Remember when e-Commerce was seen as a platform that was really only useful for commodities like electronics and books? Nobody was going to buy apparel online because they can’t touch it or try it on first — the very notion of selling clothes or shoes online seemed preposterous! Right? Yeah, those days are long in the rear view mirror for your customers, too — many are not old enough to remember them at all. Today’s customers expect that everything and anything can be bought online and shipped directly to their homes.
What about retailers that sell merchandise that is too expensive or impossible to ship with traditional parcel carriers? Customers are buying refrigerators, large furniture and ride-on lawnmowers online, but retailers can’t send them through UPS or FedEx. The last mile between distribution centers and customers for bulky items is challenging because there is no simple solution that is scalable across geographies. Retailers dealing in this type of merchandise have to become supply chain experts, managing a portfolio of regional and local carrier partners.
Transporting merchandise to customers is only part of this equation. Service takes on an enhanced role because leaving packages on doorsteps is not suitable for these items. Assembly or set-up may be required, but even if it isn’t, your carrier partners are almost always going to be invited to enter customers’ homes to place the merchandise where it belongs. That means that they will have face-to-face interaction with your customers and become de facto extensions of your service brand. This is true whether you are using partner carriers to handle specific types of freight, or if you are providing white glove service as a value add.
Last Mile Ambassadors Of Your Brand
Consumers are very clear in their ability to delineate parcel carriers from retail brands. If a package arrives late or damaged, the separation of services is understood and consumers will generally assign blame to the parcel carrier instead of eroding the retailer’s brand equity. But last mile carrier partners are different. Consumers are not quick to understand the delivery person actually works for a partner, and even when they do, they know that the retailer selected that partner and expect you to have done due diligence.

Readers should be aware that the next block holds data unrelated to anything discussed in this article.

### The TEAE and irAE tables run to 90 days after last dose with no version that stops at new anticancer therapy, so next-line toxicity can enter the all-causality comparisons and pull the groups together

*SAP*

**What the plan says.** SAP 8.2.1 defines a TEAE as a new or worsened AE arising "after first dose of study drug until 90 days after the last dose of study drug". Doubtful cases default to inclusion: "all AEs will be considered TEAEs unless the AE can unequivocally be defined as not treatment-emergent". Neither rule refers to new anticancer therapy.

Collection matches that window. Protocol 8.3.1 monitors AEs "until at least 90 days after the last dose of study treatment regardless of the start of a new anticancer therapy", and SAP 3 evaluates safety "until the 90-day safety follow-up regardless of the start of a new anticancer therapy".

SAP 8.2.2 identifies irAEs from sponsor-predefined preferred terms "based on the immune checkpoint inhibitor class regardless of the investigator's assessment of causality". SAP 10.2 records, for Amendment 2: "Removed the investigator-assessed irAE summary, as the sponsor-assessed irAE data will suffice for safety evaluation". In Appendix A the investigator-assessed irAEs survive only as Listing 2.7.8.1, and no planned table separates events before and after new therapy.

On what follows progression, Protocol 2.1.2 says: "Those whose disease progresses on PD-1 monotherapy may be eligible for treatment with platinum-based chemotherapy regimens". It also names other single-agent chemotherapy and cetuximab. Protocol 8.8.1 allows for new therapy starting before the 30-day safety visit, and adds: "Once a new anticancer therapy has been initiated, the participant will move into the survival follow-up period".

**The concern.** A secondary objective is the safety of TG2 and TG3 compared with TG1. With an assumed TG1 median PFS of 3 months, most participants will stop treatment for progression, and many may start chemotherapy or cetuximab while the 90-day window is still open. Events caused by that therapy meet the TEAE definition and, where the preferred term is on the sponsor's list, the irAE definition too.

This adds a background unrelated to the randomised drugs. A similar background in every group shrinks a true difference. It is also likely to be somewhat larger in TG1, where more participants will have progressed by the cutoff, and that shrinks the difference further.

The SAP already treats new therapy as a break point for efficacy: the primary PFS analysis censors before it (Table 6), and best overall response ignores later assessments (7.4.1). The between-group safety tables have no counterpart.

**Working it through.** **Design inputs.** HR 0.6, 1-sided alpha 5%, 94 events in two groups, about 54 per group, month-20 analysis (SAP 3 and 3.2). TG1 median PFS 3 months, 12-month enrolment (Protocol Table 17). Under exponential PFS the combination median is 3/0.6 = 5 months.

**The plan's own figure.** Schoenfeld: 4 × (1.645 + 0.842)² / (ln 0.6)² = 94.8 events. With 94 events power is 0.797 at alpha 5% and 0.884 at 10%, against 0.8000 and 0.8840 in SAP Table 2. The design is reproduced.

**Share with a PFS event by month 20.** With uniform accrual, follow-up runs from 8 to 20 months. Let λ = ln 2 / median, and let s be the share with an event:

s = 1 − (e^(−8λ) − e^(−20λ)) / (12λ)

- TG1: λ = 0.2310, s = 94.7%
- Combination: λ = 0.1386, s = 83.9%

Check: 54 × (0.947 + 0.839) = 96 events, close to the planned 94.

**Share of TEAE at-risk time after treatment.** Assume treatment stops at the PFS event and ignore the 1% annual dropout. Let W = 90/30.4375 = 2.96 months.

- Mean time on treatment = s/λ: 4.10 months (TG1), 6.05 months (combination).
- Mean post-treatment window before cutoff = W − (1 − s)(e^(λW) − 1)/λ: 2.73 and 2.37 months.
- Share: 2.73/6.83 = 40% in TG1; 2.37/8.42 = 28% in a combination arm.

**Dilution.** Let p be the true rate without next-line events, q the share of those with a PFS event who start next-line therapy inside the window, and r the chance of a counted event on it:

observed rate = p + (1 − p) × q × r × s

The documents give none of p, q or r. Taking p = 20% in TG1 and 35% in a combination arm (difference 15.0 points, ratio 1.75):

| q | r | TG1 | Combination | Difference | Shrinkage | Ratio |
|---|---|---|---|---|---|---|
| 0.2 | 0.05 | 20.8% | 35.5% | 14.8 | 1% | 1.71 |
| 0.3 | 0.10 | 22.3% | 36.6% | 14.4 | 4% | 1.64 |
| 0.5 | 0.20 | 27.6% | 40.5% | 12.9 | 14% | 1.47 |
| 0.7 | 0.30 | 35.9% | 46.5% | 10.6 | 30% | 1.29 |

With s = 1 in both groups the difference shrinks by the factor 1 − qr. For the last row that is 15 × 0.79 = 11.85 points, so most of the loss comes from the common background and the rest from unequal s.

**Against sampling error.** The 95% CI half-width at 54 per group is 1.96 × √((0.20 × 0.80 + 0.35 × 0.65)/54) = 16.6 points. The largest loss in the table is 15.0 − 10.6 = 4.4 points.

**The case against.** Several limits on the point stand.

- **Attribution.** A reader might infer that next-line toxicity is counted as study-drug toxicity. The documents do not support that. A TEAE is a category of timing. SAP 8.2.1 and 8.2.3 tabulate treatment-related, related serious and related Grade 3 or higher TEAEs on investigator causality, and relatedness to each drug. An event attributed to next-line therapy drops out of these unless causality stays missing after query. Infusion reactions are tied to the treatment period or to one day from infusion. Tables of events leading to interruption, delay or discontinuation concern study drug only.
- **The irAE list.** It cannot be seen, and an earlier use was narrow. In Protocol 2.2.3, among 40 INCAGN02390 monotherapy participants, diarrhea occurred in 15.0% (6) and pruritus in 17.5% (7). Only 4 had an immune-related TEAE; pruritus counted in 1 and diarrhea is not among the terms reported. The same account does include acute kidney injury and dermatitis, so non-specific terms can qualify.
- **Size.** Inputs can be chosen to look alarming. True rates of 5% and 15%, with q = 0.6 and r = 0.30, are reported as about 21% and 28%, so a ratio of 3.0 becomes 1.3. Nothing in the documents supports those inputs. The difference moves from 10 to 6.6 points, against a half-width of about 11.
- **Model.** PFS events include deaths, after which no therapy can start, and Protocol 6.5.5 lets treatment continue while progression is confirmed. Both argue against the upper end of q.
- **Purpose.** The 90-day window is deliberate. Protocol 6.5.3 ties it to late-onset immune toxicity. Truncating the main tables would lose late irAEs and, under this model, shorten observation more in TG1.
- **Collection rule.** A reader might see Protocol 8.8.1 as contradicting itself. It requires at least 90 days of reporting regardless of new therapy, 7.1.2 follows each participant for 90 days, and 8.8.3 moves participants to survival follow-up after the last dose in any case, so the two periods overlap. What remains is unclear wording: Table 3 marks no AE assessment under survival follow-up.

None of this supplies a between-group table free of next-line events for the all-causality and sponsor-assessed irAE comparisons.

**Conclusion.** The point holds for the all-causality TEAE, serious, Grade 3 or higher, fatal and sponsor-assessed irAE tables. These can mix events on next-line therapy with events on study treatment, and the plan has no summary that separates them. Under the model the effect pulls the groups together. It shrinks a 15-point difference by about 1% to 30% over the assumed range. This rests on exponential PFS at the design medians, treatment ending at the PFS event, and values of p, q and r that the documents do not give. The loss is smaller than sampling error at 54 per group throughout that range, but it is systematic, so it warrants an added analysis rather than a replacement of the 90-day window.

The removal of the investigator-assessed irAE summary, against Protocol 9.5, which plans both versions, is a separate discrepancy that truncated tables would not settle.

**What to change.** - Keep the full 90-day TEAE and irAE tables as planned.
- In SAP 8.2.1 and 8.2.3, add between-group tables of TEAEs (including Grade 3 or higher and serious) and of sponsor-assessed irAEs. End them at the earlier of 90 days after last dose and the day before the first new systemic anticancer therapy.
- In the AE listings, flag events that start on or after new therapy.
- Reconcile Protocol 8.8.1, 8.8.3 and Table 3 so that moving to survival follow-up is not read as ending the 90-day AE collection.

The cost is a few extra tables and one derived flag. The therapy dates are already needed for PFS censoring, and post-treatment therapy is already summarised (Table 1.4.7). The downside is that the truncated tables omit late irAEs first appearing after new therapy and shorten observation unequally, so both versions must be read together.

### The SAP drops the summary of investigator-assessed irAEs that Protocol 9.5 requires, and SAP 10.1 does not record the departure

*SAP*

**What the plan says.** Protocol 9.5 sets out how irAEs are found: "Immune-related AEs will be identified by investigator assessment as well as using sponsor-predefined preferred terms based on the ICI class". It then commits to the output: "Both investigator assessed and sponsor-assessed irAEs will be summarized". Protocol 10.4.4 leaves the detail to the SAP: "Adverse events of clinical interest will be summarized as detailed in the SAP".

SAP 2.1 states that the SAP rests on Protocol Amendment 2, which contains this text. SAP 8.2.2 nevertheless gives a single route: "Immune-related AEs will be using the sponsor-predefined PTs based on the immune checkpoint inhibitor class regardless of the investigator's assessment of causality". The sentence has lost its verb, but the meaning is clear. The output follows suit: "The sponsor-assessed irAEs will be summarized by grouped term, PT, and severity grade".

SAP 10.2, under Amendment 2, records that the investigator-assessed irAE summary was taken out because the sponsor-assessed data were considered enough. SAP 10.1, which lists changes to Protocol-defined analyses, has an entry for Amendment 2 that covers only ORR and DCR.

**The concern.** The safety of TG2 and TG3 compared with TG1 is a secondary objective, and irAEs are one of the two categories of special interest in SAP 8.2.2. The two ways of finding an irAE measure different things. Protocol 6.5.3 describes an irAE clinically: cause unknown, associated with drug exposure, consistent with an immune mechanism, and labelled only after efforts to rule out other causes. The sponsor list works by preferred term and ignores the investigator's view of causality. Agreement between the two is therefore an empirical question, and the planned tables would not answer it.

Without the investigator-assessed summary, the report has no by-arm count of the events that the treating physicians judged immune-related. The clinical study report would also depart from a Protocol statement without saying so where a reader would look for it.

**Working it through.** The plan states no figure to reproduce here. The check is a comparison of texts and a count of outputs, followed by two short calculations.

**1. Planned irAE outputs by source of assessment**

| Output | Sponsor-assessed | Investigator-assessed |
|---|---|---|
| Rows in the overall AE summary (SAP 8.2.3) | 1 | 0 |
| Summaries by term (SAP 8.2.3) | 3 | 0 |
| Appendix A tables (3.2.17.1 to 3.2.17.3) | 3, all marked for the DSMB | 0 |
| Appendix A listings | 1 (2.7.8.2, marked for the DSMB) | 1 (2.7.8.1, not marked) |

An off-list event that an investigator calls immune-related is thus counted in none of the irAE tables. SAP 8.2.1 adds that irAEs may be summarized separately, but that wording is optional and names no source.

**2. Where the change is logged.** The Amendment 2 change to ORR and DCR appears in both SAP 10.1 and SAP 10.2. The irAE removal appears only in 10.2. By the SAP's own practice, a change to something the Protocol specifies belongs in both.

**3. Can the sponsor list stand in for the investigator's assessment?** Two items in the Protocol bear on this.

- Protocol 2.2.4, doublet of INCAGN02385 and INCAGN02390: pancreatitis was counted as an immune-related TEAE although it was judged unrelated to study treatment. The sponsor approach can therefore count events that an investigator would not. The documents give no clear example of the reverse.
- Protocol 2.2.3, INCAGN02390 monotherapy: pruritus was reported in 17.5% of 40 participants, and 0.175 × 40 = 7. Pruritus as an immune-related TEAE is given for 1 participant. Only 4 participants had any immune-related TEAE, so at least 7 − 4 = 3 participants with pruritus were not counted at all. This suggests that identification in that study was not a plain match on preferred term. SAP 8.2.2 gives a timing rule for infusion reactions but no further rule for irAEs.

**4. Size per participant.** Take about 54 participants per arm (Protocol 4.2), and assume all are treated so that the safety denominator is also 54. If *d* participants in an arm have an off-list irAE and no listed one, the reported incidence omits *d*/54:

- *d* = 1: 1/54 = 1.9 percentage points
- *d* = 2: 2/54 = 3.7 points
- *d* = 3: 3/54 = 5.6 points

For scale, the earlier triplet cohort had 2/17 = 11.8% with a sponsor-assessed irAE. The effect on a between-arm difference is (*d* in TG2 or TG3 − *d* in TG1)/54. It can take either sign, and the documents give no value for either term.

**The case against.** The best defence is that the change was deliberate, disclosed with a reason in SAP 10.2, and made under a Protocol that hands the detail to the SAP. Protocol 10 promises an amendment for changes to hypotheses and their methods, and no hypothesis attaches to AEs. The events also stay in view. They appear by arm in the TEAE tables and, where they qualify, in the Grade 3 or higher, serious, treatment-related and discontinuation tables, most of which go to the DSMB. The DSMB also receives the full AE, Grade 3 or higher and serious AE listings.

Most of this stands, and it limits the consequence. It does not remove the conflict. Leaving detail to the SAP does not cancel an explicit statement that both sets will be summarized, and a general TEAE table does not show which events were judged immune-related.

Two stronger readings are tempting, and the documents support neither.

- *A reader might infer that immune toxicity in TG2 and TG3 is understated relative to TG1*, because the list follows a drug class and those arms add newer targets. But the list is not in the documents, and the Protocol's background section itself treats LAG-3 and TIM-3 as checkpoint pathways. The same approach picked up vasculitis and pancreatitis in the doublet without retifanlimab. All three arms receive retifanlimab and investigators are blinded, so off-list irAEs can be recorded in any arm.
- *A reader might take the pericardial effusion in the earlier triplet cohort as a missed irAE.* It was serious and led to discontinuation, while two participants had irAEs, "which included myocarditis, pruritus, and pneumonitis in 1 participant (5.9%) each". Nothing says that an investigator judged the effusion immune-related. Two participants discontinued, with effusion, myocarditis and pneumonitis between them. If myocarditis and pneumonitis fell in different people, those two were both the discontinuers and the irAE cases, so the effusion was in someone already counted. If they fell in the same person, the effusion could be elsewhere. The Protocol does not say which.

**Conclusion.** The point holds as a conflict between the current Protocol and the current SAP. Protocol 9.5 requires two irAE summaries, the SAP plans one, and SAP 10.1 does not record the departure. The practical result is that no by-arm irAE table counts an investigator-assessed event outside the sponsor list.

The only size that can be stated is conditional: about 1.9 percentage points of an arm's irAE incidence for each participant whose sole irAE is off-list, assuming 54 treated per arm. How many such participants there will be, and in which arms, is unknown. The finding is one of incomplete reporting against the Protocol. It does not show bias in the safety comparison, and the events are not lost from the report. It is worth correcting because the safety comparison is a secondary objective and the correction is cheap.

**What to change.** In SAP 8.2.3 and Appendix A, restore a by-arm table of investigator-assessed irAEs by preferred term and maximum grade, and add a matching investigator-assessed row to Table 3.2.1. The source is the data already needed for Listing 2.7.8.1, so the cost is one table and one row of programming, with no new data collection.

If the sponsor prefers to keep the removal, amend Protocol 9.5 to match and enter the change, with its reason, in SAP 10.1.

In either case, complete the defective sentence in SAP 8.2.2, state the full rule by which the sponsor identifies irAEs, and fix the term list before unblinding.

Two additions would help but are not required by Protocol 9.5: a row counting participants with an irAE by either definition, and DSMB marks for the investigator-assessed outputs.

Any problem — real or perceived — with the carrier partner is assigned to the retail brand in the eyes of customers. There is no doubt that attributes like on-time delivery records and criminal background checks are important when selecting carrier partners; but don’t forget to also select ones that share your service values. Are the delivery workers courteous? Clean? Respectful? Knowledgeable? These partners will likely spend more time with customers than any of your employees, and they are invited into personal homes. Vetting them thoroughly is your responsibility and your customers expect them to live up to your service promise.
Putting Complexity In The Right Hands
If you sell products that require on-site assembly or installation, extra steps are typically required before a delivery can be made. For example, if a customer ordered a dishwasher, it needs to be delivered by an installer skilled at plumbing. This means that you are really responsible for multiple shipments: getting the dishwasher to the installer, and then ensuring that the installer brings the merchandise to the customer’s home.
Deliveries involving on-site assembly or installation make the service provided by the carrier partner even more important. This is a person who could be inside the customer’s home for an hour or more and may encounter issues that need troubleshooting on the fly. What if the reason the last dishwasher was leaking is because it damaged a piece of copper pipe? The person sent to install the new merchandise should be able to address unforeseen issues as they come up. This carrier partner also must be able to verify the product is working properly and answer customer questions about operating it. Once again, the customer makes no distinction between carrier partners and retailers — in their eyes, this work is being performed by you.
Last Mile Partners Are Barometers Of Customer Satisfaction
Not only are last mile delivery partners the people that your customers often have the most interaction with, they also provide the final touch in the transaction process. They will often hear a wide variety of praise, criticism and other feedback directly from customers. Make sure to set up a proper feedback loop so that this valuable intelligence makes it back to you. It should be timely so that you have ample opportunity to recover service for any dissatisfied customers, and quantifiable so that your marketing team can implement sentiment in future campaigns. Think of delivery partners as your eyes and ears in the street.
Just as omnichannel retail has unified sales channels and evolved retail branding into a singular experience regardless of touch point or device used to engage, delivery is the final step in customer experience with your retail brand. It no longer matters whether you sell televisions, aquariums or washing machines; consumers expect that you have already figured out how to get the product to their homes, and all they have to do is click and pay.
Exercise care in selecting last mile delivery partners, they are as integrated with your brand as all of your marketing creative and employees. The same oversight that guides engagement throughout the entire shopping journey should continue to the very end of each sale. Don’t risk losing customers that you spent time and money acquiring or retaining because the wrong last mile partner was selected.
A senior manager in the Chainalytics’ Transportation competency, Bryan Wyatt has more than 20 years of experience and expertise in transportation operations, strategic sourcing, data analysis and logistics planning, as well as logistics/supply chain change management.